"Where is our grey matter when we now suddenly opine that MACC should be under the EAICís watch?"
EAIC should uphold MACC model
By Walter Sandosam
THE Enforcement Agency Integrity Commission (EAIC) was established seven years ago. This is a commendable initiative from the authorities especially with regard to issues of integrity with respect to our enforcement agencies who, in certain instances, have been seen to be wanting on this front.
Currently the enforcement agencies that come under the EAIC's purview include the Royal Malaysian Police, Immigration Department, National Anti-Drugs Agency, Customs Department, Occupational Safety and Health Department, Civil Aviation Department and the Road Transport Department.
Based on the history of the establishment of the EAIC seven years ago, it was made to known to all parties that the MACC was to be excluded from the monitoring by the EAIC. Why was this so? Is it a case of special preference or is the MACC above the law and accountable to no one.
Surely some rational thought must have been put in before this decision was taken. If one thinks otherwise, it is an insult to the intelligence to those who had decided on the exclusion of the MACC from the purview of the EAIC. Let us take a step back and consider the facts from a holistic view.
The MACC currently has its own independent oversight bodies. The formation of MACC in 2009 was accompanied by the establishment of five independent overseeing bodies which monitor the activities of the MACC. As a recapitulation, the five bodies are the Special Committee on Corruption which consists of seven Members of Parliament, the Anti-Corruption Advisory Board, the Complaints Committee, Operations Review Panel and Consultation and Corruption Prevention Panel.
Hence with so many oversight bodies monitoring the MACC, it follows logically that the MACC should be excluded.
Where is our grey matter when we now suddenly opine that MACC should be under the EAICís watch? It is not only a monumental waste of time but sadly reflects the state of our inability to rationalise effectively.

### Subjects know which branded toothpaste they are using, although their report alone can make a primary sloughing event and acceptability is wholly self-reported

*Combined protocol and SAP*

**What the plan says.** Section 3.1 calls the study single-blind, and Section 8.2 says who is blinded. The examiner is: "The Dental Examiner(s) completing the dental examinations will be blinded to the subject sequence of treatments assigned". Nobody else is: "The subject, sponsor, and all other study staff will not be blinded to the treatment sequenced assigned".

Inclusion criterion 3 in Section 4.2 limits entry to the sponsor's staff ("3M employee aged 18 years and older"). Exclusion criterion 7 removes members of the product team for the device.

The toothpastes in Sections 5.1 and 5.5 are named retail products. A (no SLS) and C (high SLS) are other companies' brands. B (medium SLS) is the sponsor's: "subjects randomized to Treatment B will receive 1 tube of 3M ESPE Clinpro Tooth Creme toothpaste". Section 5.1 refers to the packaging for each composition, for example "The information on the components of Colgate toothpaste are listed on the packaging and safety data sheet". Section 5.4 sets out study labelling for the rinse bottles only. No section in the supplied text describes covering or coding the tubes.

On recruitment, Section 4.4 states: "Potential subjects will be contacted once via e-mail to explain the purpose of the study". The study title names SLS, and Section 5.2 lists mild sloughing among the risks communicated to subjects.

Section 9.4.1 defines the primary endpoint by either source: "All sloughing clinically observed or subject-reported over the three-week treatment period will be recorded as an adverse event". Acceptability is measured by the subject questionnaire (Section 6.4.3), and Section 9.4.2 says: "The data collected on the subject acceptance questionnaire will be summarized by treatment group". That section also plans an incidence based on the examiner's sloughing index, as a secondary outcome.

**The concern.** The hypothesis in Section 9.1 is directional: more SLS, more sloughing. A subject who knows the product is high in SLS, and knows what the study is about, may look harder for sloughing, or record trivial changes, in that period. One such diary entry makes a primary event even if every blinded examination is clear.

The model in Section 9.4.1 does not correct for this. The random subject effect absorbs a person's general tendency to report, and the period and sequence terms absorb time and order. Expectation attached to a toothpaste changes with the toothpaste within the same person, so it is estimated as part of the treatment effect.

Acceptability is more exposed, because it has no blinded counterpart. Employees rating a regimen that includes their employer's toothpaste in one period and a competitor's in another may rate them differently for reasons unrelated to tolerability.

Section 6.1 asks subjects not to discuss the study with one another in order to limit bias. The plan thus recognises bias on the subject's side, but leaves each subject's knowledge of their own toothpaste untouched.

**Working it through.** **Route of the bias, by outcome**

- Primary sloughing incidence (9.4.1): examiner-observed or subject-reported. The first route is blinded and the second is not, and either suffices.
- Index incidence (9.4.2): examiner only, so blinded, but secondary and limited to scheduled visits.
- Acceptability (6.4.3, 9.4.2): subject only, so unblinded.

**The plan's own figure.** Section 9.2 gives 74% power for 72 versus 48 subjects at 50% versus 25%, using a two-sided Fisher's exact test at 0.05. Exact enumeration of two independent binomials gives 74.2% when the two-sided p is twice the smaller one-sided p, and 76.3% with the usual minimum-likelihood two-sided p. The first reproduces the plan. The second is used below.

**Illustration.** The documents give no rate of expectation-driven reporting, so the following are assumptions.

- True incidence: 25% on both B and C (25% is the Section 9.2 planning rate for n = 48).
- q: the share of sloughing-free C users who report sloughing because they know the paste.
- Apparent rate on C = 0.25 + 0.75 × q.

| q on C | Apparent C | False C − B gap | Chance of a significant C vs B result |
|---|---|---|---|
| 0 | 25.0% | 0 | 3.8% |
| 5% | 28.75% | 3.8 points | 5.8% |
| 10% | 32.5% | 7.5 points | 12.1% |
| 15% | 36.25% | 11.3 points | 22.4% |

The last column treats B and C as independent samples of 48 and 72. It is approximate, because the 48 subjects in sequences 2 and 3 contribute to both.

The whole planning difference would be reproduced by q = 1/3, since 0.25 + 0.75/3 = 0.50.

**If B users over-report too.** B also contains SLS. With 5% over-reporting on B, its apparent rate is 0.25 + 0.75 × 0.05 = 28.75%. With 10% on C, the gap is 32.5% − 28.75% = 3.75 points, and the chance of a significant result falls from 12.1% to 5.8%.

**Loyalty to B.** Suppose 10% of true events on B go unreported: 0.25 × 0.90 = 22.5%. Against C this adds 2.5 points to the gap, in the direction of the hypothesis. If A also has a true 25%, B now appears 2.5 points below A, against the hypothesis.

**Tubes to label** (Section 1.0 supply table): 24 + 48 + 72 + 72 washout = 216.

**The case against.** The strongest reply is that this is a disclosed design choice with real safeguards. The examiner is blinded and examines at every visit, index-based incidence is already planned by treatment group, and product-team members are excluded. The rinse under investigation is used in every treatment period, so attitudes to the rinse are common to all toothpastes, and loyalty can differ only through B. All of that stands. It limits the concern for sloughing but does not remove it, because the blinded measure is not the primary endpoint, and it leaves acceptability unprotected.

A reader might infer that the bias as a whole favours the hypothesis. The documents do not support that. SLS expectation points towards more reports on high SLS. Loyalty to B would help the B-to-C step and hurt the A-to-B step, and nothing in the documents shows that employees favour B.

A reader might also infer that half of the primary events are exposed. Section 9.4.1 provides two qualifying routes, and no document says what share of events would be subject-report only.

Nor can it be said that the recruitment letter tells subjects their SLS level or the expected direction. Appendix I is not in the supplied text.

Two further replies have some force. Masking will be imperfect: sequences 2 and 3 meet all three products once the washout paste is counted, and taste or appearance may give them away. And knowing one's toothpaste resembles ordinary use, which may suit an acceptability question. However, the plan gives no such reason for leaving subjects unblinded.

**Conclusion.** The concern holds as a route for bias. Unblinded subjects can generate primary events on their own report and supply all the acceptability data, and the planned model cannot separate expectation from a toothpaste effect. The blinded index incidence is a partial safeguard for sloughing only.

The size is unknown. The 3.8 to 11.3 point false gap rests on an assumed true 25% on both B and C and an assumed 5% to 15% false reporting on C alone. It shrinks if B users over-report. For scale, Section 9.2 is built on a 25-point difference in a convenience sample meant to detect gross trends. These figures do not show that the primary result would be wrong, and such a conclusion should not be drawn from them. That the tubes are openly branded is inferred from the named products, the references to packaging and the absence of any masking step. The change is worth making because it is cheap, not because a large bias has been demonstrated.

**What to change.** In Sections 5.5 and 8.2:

EAIC chairman, Datuk Yaacob Md Sam has been quoted by the media that they want to expand the list of government agencies under their purview. They will suggest to the government to bring more agencies under them including the Welfare Department and the Securities Commission. It is also being recommended that the MACC should be included. Datuk Yaacob further added that proposed amendments to EAIC Act are scheduled to be tabled in Parliament early next year.
What is the rational for this? The EAIC Chairman has reportedly said they received a lot of questions about MACC's non-inclusion. They want exemptions on MACC to be abolished.
What needs to be done here is to re-educate those who ask the questions as obviously they are ill informed as to the facts behind the exemption. We need to exercise some intelligent thought here before we jump the gun.
Although the EAIC may have its own reasons for recommending the idea to bring more agencies under their family, one cannot help but wonder as to how many of the complaints received by the EAIC have been resolved. Self- examination has to be attended to first before biting off more than one can possibly chew on - much less digest!
There is nothing wrong for EAIC to include more law enforcement agencies under their supervision but it should not include the MACC as it is superfluous. The reasons are simple. MACC has reflected a clear distinction from other agencies and one should maintain that independence.
MACC was established via the MACC Act 2009 as an independent commission in line with the people's expectations. It was advised in Parliament that the MACC adopted the model of Hong Kong's independent anti-corruption commission to create five independent bodies. In fact, the establishment of independent oversight bodies is recognized by the international community especially the United Nations Office on Drugs and Crime (UNODC) too.
At the domestic level, the MACC is the only government institution that has five independent oversight bodies. It is high time for the nation to adopt the MACC model and apply it to other enforcement agencies.
EAIC should in fact uphold the existing system or model of the MACC - not vice versa. One should look at the positive side of the MACC model to help improve the culture of integrity.
As stated by the MACC Anti-Corruption Advisory Board Chairman, Tunku Abdul Aziz, MACC was
already "well served" by independent panels and committees. The proposal of EAIC is "superfluous and irrelevant". An independent Complaints Committee already exists to deal with complaints by members of the public against misconduct by MACC officers.
The government should thus maintain the current set-up and scenario. If the recommendation of EAIC is accepted the nation will, in essence, be reverting to the old scenario which does not augur well for the image of the government and our nation.
We do not need more structural changes. All that is needed is to work within the given structure and elevate the national integrity level to that which is admirable. Malaysia needs more action rather than more bureaucratic reform.
My take: Mr Sandosam and Tunku Aziz aren't the only Malaysians suspicious of the wisdom and sincerity of Yaacob Mat Sam's suggestion that the MACC be brought under his agency's purview. I wonder if the EAIC chairman was misquoted, but if he was serious about putting a fiercely independent insitution under the agency, he needs serious help. What Najib Razak wants to do is to provide even more room for the MACC to exercise its independence. Yaacob's suggestion could be misconstrued. There are many people out there ready to believe that Yaacob was doing this on the orders of the Prime Minister!